Families that have alcohol and mental health problems: a template for partnership working
Values and principles
Collaborative working in services for children where parents have mental health or alcohol problems draws on several developments in social care, which are briefly discussed below.
- The knowledge base informing those offering assistance to children and families and protecting children is now greater than ever. Improved treatments for severe mental illness can mean fewer side effects, an important benefit for parents caring for children.
- Parenting is a complicated task and is influenced by characteristics in the parent, the child and the environment. Precisely at what point parents need help or things start to go wrong is not always obvious except with hindsight. Research shows that many families struggle for a long time with a high level of need before approaching social services.
- There is more awareness of the needs of disabled parents. Parents with mental health and alcohol problems have needs in common with other disabled parents. The links between the responsibility to keep children safe and to provide services to families to help with parenting are currently much debated.
- There is a growing recognition of the needs, tasks and roles of children and young people with disabled parents. This involves how best to protect these children from taking excessive or inappropriate care of their parents and ensuring their own well-being and development. This includes providing timely and appropriate services to parents to support their parenting roles.
- There is a need for agencies to work together and a concern about how to achieve this. Many services are being re-organised into separate care groups. Workers often focus on either the adults or the children and feel inexperienced when moving outside their perceived remit.
In summary, the team found some key principles that underpin the template protocol. The welfare of children is always paramount. They must always be protected from actual or likely significant harm. All workers, including those who provide services for adults, have a duty of care and responsibility to identify children who may be at risk and to act appropriately. Parents want to do their best to care for their children. It is government policy to promote the wellbeing of children through timely and appropriate support.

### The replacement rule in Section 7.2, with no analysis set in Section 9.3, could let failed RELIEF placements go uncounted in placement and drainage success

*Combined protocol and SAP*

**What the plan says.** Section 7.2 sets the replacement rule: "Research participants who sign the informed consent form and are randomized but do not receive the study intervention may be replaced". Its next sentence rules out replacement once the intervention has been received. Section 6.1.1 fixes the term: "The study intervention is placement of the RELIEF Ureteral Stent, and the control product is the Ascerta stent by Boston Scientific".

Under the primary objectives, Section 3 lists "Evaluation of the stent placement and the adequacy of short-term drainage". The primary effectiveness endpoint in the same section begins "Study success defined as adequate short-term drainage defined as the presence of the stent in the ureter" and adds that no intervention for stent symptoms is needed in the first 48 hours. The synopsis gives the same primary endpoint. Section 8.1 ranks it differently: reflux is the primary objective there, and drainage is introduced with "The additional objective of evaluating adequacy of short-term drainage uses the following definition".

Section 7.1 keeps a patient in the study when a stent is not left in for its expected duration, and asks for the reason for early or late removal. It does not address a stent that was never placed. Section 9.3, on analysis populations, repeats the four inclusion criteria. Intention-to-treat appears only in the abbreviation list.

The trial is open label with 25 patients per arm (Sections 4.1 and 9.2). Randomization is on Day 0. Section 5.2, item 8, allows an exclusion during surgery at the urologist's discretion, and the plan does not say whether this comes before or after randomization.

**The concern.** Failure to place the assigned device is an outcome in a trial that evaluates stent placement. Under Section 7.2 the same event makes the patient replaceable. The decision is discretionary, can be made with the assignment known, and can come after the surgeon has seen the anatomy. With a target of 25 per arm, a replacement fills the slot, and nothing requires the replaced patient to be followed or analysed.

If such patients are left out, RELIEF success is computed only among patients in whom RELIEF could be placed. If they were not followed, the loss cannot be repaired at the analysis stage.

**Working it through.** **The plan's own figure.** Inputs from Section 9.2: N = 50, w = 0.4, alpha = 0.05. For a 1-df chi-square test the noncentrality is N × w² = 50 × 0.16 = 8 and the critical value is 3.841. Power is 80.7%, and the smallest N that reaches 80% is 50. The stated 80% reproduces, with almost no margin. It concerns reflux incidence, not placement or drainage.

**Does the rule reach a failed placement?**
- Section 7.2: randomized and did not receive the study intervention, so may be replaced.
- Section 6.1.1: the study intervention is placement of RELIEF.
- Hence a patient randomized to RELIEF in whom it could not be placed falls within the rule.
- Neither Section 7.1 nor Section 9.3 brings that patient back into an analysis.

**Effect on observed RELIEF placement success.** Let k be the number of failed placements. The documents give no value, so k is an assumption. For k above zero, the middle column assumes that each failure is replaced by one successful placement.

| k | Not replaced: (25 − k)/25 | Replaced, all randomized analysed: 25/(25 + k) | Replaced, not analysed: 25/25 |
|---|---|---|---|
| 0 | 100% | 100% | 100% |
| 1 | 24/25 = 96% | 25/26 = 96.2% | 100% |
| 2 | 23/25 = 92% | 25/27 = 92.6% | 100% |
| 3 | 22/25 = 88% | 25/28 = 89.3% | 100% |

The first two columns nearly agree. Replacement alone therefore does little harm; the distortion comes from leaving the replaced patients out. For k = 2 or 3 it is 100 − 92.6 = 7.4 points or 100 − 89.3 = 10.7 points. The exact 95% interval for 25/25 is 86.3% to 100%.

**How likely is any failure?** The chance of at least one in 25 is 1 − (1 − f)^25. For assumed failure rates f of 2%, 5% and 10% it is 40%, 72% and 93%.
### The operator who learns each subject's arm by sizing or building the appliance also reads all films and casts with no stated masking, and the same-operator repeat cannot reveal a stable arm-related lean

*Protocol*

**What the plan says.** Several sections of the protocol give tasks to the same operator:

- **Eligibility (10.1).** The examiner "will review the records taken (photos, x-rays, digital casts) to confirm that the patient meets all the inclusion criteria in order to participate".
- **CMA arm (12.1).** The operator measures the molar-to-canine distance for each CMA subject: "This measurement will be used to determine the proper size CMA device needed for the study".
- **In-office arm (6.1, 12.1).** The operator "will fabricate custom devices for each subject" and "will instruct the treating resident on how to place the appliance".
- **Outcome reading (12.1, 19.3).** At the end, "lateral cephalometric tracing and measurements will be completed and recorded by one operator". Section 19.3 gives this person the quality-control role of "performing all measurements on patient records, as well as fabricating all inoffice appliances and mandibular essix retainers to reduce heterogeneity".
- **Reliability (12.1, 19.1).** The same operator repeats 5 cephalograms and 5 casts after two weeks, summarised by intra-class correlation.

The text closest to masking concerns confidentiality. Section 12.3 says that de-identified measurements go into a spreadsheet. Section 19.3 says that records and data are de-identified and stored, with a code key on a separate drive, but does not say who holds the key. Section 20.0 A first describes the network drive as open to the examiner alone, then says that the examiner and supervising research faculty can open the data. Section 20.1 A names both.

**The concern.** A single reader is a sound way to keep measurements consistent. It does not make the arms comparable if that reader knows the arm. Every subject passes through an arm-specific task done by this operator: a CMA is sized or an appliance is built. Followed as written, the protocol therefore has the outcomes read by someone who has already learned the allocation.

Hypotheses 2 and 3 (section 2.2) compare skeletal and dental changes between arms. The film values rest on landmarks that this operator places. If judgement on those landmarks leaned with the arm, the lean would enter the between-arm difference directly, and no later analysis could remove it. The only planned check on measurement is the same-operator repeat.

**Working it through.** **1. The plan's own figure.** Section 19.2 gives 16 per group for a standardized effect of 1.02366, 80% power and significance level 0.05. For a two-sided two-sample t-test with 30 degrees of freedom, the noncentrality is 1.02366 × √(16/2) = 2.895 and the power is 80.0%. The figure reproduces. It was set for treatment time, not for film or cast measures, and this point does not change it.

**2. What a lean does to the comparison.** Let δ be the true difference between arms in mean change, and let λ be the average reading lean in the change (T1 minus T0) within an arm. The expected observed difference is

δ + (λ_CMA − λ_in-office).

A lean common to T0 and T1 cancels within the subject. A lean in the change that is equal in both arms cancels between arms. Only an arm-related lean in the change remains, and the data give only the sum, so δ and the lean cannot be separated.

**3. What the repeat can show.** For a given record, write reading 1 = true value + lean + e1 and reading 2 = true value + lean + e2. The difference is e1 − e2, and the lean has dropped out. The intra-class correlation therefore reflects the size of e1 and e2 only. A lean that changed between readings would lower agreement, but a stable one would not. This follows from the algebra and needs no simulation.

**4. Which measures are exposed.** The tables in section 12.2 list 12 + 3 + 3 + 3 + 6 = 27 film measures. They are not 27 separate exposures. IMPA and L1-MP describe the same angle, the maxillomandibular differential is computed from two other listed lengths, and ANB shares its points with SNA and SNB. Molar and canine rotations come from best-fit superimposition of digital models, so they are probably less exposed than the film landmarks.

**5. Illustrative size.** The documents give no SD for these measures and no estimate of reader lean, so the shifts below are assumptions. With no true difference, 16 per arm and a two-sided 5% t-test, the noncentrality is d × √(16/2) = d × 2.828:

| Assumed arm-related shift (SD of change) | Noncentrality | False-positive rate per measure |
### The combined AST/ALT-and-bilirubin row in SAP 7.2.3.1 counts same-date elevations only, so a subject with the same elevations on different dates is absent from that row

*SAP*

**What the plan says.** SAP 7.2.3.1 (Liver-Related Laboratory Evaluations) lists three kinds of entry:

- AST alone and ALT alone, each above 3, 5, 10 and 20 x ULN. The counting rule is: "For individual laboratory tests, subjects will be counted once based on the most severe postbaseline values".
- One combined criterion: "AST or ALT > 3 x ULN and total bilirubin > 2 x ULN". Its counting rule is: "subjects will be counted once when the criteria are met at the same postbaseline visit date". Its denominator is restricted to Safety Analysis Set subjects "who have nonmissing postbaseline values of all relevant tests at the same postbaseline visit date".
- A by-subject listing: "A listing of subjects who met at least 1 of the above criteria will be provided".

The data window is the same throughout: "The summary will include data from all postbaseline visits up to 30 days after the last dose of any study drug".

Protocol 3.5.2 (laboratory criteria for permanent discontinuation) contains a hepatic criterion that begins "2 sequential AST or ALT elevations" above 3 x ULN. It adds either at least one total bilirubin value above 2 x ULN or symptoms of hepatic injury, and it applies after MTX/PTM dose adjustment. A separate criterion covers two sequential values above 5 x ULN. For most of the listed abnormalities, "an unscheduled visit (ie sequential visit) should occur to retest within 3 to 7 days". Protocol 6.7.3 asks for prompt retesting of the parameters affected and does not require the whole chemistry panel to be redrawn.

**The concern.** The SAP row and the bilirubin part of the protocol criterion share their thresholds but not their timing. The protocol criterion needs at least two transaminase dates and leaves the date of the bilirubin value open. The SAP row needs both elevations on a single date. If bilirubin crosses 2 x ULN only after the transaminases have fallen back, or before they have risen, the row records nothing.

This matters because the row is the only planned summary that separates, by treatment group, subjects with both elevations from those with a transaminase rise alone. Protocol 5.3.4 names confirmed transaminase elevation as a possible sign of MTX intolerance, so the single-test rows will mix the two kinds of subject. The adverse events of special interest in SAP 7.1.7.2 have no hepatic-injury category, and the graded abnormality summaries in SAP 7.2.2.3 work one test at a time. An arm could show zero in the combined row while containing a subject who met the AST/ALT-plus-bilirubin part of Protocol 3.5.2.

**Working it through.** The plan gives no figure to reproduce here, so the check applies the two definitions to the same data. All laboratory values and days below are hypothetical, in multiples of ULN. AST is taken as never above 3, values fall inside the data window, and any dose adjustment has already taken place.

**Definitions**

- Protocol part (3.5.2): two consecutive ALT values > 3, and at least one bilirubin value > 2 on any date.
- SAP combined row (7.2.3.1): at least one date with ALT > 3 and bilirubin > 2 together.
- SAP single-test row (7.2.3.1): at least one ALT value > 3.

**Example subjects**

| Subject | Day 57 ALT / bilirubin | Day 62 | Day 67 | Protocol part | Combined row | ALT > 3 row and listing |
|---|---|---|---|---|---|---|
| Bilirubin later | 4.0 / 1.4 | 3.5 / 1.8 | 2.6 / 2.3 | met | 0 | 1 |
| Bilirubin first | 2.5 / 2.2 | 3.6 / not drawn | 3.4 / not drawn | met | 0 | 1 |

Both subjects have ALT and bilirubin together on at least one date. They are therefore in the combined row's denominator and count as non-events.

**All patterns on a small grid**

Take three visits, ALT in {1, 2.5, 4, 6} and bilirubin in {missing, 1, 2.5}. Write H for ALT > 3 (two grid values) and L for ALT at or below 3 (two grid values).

Workers from all agencies, including those who work with adults, have a responsibility to identify individuals with mental health and alcohol problems who are parents. They should consult with parents about the help and services they need to enable them to care for their children. Any areas of concern and the involvement of children and families services should be discussed fully with the parents, providing that this does not compromise the safety of the child.
Lack of consensus about information sharing and confidentiality still inhibits collaboration between professionals, agencies and families. Authoritative guidance is given in: Working Together to Safeguard Children (1999) paragraphs 7.27 to 7.46. Framework for the Assessment of Children in Need (2000) paragraphs 346-357.